In 1977, the original “Star Wars” was released — an instant hit, featuring the well-known plot of the fight between good and evil. The Rebel Alliance against the Empire, the “Light” versus the “Dark.” The theme was shown in nearly every part of the film, from the costumes — where protagonist Luke and Leia wore white robes while antagonist Darth Vader was encased in a black mechanical suit to the colors of the light sabers the menacing red of Vader’s compared to Luke’s sky blue. The fight between good and evil continued throughout the franchise, appearing again in “Star Wars: The Force Awakens” (2015) through the characters of protagonist Rey and antagonist Kylo Ren. That all changed in “Rogue One.”

In a startling addition to the franchise, “Rogue One: A Star Wars Story” took a different viewpoint and featured the darkest of greys the “Light side” could offer. The film showed the assassins, the interrogators, the double agents, the spies and the betrayers. The people who are either discussed in raised voices or quiet whispers- the people who do the work the Light side does not want to admit to, but that must be done to prevent more casualties. The film tells the story of how Princess Leia and the Rebel Alliance acquired the plans to destroy the Death Star. It is not a story for children and it does not have a conventionally happy ending. That’s not to say it isn’t an amazing film.

The first half an hour of “Rogue One” was slower in comparison with “Star Wars: The Force Awakens.” The story seemed stunted, the characters seemed typical and the plot seemed like it was going to be a repeat of previous films in the franchise, but with no interesting twists and characters to make it stand out. Then the story began to take surprising turns, completely separating from what most people expect from the typical heart-warming “Star Wars” film. These twists begin when Emperial scientist Galen Erso (Mads Mikkelsen) — the father of protagonist Jyn Erso (Felicity Jones) — begins working as a double agent for the Rebels without either side’s knowledge. To do this, he becomes the lead engineer in the construction of the Death Star. While the Rebels believe that he has turned to the Dark side, Galen so completely convinces the Empire that he is acquiescing to their wishes that they do not even suspect him of building the Death Star with a hidden vulnerability so that the Rebels can defeat it or of being the one to betray the Empire through defecting Empire fighter pilot Bodhi Rook (Riz Ahmed). Then the grey starts to show: Bodhi Rook, a defecting Emperial fighter-pilot, is tortured by Rebel extremist Saw Gerrera (Forest Whitaker) to test if the message he bears is true. Captain Cassian Andor (Diego Luna) strikes a deal with Jyn so that the Rebels can meet with Gerrera while she earns her freedom, but is also given orders by the apparent Light side to assassinate Jyn’s father. Later on, it is revealed that there is an entire group of Rebels who have jobs such as these, where they murder and have to sacrifice innocent lives to keep the Rebels one step ahead of the Empire.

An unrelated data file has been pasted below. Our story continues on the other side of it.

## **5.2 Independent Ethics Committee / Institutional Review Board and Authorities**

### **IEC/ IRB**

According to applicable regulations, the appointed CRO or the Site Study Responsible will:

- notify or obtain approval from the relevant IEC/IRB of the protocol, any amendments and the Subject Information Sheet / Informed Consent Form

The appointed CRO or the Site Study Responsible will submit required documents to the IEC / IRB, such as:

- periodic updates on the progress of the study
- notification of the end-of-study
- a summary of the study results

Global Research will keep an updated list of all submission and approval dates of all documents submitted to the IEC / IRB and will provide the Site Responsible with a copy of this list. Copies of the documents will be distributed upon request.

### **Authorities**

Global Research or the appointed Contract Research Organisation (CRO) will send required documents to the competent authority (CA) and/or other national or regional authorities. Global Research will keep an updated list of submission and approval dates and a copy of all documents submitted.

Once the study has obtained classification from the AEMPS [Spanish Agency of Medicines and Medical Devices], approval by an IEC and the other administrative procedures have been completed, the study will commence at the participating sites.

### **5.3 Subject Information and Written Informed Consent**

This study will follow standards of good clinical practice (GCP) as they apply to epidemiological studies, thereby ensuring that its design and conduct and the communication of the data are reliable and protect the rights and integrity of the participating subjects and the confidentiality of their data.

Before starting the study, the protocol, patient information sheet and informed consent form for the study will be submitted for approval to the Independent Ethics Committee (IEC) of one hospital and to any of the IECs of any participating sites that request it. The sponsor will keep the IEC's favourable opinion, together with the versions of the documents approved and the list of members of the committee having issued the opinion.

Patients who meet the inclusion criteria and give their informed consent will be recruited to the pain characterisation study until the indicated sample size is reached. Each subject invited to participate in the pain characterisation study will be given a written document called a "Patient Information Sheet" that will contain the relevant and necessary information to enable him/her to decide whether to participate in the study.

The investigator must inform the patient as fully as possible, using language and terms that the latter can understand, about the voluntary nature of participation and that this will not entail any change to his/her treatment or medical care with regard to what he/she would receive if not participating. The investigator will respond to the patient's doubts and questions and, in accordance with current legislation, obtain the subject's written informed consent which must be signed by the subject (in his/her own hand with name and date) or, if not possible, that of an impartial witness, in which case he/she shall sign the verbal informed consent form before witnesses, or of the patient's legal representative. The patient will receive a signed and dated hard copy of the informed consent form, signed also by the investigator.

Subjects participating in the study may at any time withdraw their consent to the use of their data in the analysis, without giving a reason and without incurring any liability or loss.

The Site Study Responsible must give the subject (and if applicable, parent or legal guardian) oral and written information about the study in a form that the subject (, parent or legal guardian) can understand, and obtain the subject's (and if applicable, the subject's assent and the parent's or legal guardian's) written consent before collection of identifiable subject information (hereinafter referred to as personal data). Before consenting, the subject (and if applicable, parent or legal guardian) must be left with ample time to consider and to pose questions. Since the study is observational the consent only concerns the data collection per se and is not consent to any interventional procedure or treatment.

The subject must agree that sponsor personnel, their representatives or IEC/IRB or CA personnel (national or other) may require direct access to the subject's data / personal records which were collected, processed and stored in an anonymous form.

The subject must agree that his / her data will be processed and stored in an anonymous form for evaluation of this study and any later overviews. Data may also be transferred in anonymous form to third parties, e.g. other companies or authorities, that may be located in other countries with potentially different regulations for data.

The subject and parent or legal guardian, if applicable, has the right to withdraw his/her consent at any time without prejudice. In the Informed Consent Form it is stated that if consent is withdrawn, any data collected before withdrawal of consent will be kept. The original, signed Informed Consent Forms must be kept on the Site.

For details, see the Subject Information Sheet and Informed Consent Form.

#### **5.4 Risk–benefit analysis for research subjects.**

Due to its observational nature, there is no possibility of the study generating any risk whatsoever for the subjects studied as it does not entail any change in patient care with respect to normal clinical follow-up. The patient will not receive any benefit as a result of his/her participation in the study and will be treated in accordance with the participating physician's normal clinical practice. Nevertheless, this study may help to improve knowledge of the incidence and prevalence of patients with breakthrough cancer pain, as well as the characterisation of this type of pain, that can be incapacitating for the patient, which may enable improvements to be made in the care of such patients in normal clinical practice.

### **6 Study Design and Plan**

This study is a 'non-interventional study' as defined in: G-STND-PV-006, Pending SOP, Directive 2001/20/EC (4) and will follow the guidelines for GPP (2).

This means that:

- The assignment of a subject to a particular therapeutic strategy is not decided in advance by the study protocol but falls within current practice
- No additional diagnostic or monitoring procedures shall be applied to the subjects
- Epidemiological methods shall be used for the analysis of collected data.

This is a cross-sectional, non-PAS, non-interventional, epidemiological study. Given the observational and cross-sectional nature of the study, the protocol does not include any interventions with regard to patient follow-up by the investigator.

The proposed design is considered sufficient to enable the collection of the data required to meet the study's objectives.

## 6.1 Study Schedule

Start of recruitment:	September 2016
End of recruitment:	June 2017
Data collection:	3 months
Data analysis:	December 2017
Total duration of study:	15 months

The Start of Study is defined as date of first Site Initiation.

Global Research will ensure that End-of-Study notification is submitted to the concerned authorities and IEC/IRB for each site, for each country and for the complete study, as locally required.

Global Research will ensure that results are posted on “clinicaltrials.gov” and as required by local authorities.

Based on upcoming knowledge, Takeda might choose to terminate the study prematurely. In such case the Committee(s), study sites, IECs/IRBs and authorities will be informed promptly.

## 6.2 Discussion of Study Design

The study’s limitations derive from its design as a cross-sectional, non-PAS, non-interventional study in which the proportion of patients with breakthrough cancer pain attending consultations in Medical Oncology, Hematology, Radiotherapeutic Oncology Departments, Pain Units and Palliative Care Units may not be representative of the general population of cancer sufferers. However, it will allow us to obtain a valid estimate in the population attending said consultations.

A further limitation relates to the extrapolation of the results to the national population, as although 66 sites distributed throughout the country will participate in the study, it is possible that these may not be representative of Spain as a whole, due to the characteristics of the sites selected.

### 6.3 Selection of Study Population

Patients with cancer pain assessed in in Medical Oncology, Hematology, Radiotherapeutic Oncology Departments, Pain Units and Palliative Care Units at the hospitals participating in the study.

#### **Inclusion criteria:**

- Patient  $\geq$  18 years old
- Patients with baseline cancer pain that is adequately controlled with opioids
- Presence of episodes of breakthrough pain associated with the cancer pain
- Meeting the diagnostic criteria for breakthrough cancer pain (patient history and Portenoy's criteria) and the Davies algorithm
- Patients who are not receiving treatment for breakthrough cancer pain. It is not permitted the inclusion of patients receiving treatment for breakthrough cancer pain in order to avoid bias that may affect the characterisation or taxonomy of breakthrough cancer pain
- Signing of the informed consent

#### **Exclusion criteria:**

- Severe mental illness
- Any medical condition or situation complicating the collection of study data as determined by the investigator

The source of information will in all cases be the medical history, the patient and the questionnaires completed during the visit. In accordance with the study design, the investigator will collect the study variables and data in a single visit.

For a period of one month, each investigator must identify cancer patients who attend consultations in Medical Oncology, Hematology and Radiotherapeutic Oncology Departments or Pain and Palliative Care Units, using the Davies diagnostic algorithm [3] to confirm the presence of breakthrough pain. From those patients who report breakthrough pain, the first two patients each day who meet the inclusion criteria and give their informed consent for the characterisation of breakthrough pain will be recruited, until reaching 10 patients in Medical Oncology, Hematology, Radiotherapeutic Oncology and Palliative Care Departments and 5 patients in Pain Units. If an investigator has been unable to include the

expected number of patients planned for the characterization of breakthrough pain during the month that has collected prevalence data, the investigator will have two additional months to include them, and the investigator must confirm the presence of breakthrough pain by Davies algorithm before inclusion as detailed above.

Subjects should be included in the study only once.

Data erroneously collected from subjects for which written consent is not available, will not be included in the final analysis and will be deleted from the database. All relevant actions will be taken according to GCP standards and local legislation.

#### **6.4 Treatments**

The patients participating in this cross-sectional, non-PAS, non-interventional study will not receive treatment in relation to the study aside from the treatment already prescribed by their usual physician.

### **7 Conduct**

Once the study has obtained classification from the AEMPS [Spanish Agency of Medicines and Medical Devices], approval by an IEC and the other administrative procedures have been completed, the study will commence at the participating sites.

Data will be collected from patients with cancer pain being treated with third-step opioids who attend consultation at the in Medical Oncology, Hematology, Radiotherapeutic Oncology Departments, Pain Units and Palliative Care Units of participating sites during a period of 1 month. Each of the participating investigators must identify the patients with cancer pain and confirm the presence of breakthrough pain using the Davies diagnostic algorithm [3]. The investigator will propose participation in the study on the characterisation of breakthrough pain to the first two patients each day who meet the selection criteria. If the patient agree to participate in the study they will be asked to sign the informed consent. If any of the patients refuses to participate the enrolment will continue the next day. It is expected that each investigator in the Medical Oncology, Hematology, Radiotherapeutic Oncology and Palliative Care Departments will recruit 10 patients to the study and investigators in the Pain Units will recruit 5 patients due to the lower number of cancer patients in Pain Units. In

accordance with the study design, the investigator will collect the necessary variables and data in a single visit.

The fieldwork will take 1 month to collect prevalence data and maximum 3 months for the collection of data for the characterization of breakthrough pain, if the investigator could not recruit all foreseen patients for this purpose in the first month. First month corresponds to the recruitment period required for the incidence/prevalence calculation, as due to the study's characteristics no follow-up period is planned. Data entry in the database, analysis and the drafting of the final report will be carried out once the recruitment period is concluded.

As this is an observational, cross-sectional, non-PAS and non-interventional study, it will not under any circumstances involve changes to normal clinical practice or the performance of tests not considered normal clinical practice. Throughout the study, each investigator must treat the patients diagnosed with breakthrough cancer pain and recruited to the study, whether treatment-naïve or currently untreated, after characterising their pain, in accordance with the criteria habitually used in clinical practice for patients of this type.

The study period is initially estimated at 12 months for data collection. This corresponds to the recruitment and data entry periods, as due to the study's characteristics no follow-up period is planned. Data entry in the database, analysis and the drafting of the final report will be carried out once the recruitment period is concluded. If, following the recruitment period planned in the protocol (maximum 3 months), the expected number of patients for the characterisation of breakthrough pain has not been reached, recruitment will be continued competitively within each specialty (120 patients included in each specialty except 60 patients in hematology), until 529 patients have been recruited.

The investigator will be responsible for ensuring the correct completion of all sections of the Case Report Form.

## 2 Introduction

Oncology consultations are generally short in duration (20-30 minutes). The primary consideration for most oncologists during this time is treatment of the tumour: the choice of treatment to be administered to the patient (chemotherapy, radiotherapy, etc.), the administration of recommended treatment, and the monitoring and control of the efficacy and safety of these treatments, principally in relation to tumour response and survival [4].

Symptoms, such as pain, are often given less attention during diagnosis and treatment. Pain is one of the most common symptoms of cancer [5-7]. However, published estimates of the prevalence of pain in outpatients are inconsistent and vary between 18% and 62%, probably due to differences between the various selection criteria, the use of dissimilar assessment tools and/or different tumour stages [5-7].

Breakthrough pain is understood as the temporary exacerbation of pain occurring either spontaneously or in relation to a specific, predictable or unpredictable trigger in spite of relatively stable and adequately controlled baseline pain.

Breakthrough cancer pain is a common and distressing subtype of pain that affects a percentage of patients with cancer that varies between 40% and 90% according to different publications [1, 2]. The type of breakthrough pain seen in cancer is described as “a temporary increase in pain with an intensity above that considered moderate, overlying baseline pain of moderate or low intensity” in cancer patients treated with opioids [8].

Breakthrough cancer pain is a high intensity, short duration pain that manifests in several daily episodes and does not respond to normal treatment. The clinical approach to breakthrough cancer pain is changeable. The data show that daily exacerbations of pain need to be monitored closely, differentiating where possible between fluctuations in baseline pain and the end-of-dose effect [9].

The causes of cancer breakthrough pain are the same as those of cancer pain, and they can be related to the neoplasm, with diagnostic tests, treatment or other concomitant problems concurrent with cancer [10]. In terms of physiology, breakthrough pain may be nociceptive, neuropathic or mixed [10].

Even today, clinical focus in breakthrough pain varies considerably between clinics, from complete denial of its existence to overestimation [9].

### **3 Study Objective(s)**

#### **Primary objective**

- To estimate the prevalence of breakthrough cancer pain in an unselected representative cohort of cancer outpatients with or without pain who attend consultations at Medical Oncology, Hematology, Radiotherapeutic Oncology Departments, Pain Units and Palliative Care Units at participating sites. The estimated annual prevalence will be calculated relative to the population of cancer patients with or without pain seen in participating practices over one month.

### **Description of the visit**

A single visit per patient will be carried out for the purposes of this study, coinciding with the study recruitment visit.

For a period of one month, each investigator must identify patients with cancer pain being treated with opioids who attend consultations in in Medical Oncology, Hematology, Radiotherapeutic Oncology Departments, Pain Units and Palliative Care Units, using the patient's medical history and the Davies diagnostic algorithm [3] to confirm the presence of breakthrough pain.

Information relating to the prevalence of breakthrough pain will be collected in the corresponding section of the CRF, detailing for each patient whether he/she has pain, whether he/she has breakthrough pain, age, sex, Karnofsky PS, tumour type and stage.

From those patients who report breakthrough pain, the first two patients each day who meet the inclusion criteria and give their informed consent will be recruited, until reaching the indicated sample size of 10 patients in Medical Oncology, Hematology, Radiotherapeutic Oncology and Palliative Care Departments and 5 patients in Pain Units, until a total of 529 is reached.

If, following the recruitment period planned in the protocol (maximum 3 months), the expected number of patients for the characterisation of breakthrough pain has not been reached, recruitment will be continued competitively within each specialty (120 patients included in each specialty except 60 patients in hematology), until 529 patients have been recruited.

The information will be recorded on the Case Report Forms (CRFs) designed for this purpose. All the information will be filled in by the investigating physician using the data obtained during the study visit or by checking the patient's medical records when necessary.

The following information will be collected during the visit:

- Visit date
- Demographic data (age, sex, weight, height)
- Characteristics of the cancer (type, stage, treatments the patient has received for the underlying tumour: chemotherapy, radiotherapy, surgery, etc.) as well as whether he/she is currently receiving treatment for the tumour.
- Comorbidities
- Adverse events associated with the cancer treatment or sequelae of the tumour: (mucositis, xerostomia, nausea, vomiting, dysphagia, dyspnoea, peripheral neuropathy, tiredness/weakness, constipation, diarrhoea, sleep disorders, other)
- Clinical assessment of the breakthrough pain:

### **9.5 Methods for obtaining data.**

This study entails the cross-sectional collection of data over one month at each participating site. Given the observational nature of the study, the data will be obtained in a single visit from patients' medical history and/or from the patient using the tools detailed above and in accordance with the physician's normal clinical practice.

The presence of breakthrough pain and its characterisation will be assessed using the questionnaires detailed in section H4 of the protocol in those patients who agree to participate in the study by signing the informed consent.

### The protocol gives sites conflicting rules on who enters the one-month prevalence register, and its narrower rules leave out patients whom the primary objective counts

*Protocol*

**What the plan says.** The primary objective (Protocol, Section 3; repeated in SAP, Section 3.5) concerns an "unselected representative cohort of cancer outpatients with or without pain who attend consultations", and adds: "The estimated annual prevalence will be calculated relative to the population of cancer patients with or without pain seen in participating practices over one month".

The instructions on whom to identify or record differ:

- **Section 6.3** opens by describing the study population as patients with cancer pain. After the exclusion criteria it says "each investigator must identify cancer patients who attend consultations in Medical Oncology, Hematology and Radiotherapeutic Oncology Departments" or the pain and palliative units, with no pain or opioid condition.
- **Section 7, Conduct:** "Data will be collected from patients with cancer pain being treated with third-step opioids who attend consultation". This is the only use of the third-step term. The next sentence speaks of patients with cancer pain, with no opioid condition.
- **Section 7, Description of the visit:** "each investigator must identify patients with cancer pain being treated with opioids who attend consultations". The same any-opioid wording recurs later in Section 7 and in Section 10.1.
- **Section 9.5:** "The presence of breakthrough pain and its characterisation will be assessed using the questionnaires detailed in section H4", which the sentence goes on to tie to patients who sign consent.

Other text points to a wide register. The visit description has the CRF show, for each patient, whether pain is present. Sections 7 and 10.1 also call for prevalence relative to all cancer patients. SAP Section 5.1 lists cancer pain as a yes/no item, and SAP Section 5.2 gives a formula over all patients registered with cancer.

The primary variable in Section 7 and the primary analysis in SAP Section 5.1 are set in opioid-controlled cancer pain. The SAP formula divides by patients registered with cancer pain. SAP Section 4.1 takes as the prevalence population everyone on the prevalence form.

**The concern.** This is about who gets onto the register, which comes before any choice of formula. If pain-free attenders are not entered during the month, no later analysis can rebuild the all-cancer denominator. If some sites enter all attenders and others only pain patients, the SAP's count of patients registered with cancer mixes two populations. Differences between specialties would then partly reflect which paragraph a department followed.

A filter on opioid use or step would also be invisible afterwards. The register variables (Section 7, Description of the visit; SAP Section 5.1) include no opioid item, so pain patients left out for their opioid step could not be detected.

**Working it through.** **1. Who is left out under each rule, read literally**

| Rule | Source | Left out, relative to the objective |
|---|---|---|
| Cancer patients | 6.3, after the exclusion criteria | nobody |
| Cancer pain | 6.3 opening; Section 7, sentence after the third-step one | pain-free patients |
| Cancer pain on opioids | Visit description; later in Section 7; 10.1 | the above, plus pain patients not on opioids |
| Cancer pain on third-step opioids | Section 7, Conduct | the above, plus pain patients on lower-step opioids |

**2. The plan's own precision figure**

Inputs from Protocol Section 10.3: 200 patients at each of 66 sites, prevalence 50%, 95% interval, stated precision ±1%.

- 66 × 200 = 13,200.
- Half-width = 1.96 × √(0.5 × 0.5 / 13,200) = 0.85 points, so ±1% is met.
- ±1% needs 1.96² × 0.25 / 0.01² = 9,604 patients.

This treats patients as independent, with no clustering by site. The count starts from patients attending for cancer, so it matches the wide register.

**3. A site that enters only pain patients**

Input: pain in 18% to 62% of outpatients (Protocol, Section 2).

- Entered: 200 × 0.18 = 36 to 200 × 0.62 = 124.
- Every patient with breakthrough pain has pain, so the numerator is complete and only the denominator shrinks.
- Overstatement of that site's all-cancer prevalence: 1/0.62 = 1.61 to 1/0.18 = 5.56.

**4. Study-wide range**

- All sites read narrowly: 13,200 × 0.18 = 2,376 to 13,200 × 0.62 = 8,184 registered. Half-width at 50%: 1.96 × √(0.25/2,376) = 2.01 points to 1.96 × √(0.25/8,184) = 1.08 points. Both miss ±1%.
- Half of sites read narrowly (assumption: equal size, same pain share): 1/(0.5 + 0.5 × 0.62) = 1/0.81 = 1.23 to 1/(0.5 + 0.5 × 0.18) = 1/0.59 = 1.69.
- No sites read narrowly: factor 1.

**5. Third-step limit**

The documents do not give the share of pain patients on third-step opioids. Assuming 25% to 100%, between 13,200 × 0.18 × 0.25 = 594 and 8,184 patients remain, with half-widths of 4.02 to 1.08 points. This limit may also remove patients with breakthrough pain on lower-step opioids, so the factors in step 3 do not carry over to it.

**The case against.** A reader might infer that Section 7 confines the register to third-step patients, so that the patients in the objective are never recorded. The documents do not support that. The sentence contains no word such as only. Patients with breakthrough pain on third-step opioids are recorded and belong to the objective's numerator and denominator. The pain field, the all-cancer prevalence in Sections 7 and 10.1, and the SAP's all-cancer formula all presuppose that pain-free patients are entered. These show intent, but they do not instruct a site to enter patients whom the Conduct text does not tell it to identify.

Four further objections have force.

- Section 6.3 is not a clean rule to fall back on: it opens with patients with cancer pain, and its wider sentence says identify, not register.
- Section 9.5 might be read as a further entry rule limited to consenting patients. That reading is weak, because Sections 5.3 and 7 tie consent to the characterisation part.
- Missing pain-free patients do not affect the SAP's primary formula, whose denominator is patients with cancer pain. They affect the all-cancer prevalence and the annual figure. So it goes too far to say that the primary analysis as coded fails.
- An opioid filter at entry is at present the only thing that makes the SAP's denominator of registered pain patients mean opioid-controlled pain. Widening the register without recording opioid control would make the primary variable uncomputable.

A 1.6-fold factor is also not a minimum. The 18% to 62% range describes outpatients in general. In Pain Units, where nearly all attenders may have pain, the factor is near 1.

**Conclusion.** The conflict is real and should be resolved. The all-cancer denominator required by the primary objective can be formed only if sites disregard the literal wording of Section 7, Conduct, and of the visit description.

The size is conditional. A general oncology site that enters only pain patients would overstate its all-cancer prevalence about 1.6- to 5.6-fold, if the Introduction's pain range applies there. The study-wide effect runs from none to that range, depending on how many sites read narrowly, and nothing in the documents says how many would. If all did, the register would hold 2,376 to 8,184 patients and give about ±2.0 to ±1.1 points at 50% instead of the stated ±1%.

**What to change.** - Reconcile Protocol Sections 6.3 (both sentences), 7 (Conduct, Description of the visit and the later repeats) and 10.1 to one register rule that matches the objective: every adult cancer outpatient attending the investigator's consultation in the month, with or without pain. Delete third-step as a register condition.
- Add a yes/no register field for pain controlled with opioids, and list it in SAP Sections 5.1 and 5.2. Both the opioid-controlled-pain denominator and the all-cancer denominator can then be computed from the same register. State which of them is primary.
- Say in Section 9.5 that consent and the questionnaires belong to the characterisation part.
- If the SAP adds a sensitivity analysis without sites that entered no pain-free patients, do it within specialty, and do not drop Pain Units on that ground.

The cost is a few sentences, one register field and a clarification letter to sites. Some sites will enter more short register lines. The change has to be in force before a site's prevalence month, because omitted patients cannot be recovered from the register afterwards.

The final twist is shown at the conclusion of the film with the death of all of the protagonists. The motley group — the majority of whom are criminals, assassins, betrayers and spies — make up the darkest of grey the Light side has to offer. They have all done horrible things and when the rest of the Rebels wanted to quit, it was this group that continued on, engaging in a suicide mission in the hopes that all of their sacrifices would not be made in vain. When everyone else turned and ran, they knew that they could not live with themselves if they did the same, so they chose to fight. They got the plans to the Rebels, dying in the process and the film closes on Carrie Fisher’s character of Princess Leia as she receives the plans for the Death Star’s destruction and repeats the film’s meaning: hope.

Moving past the plot, “Rogue One” utilized many advanced editing techniques to revive old characters for short scenes throughout the movie. Two of the most prominent examples of these are through the appearances of young Princess Leia and Grand Moff Tarkin. Grand Moff Tarkin, originally played by Peter Cushing, was needed in various scenes throughout “Rogue One,” but due to Peter Cushing’s aging and resulting death that seemed impossible. The same seemed to be true for the creator’s want for an appearance of a “young” version of Princess Leia to show the full-circle effect of “Rogue One” ending as “Star Wars” began. To make these character appearances possible, the role of Grand Moff Tarkin was re-cast by Guy Henry — who wore a CGI mask during his scenes — and while the resemblance was not exact, it bore enough of a resemblance that the character was easily recognizable. In the case of Carrie Fisher’s Princess Leia, a mix of techniques were used including the use of edited original footage, an original voice recording and the use of various CGI techniques on filming double Ingvild Delia during a manipulated portion of the scene.

“Rogue One” is not a science fiction movie with yet another fantastical plot. It is a film that shows that not everything can be labeled good and evil with a single glance and that a victory does not always mean a happy ending. It was also a step into the future of science fiction and cinema, using revolutionary techniques to return old faces to the screen when to do otherwise would be greatly frowned upon.

About The Author

-- Executive Editor Emeritus -- English Literature & Film, Television, and Media Arts

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